Concealed convictions attributed to ignorance and youthful indiscretion doomed a liquor license request of a yet-to-open ax-throwing business in the Haymarket on Tuesday.
The Nebraska Liquor Control Commission denied Tomahawks a beer-only, on-sale license, even after granting similar liquor licenses to ax-throwing lanes elsewhere in Lincoln and Omaha.
"I don't see how you're prepared," Chairman Bruce Bailey of Lincoln told owners Shad and Shane Kearns.
They misrepresented their operating expenses in documents provided to the commission, hadn't opened and hadn't completed some of the training, Bailey said.
But a key in his decision, the chairman said, was the Lincoln City Council's recommendation in December to deny the license.
The Kearns brothers had failed to report past criminal convictions, which, no matter how minor, must be disclosed on a state application form for a liquor license.
Shad Kearns, who was to manage the operation, did not report eight criminal convictions, including several speeding tickets, no valid registration and possessing an open alcohol container in a vehicle.
At Tuesday's hearing, he was questioned about his failure to disclose two other alcohol-related offenses, where he was kicked out of bars in Lincoln and Valentine.
Shane Kearns did not report several speeding tickets and several open alcohol container violations, based on the police report to the council. But convictions for drunk driving and boating under the influence were cited as concerns by the commission.
Like they told council members in December, the Kearnses chalked up these convictions to bad decisions in college.
They tried to reassure the commissioners Tuesday that safety would be their first priority and their investment in the business could be seen as their investment in Tomahawks' success.
"We have all our assets tied into this business," Shad Kearns told the commission.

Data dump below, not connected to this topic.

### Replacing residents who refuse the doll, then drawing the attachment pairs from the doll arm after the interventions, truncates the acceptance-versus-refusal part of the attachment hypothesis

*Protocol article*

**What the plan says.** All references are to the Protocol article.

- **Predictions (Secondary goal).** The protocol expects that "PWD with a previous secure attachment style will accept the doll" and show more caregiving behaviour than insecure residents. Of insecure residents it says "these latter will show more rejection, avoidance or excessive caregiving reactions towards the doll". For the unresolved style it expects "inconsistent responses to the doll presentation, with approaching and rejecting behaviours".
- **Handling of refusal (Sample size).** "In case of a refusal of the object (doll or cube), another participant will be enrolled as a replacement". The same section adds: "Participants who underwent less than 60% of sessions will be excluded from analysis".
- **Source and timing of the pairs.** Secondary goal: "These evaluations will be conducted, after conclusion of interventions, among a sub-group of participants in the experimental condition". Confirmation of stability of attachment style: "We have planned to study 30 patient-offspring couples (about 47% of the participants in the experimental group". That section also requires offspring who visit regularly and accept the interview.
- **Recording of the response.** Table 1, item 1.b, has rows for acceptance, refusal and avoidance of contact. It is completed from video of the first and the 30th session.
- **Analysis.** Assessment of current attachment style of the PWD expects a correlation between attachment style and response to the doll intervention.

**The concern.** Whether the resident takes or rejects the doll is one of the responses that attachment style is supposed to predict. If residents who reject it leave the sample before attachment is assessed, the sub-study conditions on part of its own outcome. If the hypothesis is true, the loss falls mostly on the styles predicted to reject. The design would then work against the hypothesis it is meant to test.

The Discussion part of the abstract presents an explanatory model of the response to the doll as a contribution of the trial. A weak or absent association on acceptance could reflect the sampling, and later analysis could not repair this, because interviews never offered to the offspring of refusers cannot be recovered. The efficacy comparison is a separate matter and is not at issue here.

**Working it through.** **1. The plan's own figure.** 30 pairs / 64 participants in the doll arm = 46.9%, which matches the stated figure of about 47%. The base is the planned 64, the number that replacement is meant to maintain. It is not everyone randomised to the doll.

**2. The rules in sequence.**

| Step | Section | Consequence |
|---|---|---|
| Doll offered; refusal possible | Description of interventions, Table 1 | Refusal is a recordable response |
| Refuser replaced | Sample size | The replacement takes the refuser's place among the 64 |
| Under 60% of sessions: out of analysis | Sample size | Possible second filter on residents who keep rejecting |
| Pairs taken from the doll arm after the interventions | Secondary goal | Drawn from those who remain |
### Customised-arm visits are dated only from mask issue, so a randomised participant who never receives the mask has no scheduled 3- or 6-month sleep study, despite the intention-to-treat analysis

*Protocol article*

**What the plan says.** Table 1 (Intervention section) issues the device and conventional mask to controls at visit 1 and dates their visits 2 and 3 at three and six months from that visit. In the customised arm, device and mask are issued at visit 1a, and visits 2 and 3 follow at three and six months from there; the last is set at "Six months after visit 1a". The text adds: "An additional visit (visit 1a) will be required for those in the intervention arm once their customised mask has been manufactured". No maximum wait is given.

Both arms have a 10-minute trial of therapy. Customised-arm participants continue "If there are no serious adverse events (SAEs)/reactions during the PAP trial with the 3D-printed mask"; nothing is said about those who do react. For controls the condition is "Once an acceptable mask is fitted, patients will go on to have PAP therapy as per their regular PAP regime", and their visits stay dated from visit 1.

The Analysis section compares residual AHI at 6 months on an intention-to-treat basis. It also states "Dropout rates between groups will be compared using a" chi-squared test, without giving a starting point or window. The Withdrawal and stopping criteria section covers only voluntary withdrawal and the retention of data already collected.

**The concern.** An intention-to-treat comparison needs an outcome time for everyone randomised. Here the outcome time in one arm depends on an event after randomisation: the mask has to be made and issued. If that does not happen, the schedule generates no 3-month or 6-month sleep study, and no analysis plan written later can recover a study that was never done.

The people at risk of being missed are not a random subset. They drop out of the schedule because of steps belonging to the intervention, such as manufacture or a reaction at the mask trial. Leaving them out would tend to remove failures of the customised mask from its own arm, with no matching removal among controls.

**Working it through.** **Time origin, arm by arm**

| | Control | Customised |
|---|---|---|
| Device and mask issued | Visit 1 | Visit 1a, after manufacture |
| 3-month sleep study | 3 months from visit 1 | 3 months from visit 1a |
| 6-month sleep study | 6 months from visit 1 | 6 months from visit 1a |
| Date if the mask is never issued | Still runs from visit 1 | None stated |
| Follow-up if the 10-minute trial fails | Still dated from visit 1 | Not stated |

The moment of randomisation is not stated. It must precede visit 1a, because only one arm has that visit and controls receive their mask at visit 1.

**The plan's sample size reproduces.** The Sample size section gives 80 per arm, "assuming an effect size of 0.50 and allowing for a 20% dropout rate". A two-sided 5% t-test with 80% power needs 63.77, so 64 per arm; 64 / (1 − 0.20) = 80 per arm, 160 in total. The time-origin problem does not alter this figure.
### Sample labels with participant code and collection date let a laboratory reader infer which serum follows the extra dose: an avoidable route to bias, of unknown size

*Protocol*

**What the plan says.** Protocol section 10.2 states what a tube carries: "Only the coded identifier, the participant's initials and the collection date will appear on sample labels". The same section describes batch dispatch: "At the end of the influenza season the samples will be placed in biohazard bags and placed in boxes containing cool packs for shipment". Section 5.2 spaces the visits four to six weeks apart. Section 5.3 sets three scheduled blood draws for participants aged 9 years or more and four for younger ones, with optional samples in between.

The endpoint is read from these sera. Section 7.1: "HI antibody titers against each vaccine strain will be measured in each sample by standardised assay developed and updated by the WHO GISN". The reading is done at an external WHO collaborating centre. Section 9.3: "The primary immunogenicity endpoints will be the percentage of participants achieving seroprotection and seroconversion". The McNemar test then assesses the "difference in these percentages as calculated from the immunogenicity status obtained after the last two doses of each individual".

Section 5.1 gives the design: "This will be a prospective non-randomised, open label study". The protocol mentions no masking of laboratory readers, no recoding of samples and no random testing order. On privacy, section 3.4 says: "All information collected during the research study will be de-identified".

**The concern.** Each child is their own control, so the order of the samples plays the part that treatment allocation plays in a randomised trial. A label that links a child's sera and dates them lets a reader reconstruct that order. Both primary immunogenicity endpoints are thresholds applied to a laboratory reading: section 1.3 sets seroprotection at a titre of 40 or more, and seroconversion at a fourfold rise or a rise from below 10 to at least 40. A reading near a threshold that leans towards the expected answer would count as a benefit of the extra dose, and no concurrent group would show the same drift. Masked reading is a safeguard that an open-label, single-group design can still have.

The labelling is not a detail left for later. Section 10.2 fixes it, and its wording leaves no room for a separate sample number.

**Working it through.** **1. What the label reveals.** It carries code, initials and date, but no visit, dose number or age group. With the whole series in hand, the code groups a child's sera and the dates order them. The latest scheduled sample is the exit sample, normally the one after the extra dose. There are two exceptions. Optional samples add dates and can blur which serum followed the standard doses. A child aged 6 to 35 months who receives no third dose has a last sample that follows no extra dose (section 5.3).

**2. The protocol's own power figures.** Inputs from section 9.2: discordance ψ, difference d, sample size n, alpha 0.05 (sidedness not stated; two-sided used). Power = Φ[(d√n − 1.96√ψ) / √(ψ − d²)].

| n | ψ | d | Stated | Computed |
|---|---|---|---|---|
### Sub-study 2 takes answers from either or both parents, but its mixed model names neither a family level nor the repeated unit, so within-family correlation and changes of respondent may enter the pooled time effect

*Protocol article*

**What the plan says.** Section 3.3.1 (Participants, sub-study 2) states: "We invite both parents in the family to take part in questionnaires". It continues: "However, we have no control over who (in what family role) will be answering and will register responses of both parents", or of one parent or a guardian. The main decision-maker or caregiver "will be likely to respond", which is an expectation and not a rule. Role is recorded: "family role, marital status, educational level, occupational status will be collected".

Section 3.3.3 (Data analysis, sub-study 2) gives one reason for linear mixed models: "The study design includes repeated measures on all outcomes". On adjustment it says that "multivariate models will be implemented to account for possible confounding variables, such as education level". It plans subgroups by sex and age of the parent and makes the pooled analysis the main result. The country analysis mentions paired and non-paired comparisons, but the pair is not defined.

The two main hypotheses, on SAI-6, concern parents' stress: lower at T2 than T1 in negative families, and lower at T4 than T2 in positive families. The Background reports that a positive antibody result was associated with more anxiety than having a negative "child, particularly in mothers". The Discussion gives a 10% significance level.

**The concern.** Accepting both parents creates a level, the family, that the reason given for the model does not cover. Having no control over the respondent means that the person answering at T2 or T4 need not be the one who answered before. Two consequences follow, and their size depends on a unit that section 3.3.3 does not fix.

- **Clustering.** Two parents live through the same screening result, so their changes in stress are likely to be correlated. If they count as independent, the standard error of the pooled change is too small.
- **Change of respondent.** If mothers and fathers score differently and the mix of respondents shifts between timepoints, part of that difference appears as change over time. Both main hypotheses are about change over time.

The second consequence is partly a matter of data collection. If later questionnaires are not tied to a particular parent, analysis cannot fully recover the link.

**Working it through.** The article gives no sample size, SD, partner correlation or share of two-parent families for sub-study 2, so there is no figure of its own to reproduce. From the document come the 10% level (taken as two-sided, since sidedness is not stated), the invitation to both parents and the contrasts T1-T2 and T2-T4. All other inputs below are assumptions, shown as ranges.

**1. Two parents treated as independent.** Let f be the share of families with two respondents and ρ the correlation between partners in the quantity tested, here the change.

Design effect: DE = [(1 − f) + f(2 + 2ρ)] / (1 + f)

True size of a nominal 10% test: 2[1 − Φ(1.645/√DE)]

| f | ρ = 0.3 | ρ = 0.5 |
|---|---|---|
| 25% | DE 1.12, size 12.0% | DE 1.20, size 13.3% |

Beer service was seen as a key in the viability of their business, which has $5,000 monthly rent payments, he said.
They want to match their competitor, Craft Axe Throwing, which allows beer at the establishment at 1821 N St.
In December, City Council members approved Craft Axe Throwing's license with rules limiting people to two beers before they throw axes, shutting down the ax-throwing at midnight, barring alcohol consumption in the throwing lanes and banning visibly intoxicated customers from holding an ax.
Tomahawks would be willing to agree to those conditions and any probationary period the commission thought appropriate.
After being publicized on Facebook, the opening of Tomahawks, 815 O St., has been delayed several times.
The commission noted Craft Axe Throwing opened in December, prior to the start of its beer sales, so it could demonstrate how the business operates.
Tomahawks hasn't hired a staff, the owners said.
Ultimately, the commission unanimously denied the request.
Bailey and the commission's executive director, Hobert Rupe, told the Kearnses they can reapply and encouraged them to have a lawyer help them with their application if they do so.
The Kearns brothers and their attorney declined to comment on their next step after Tuesday's hearing.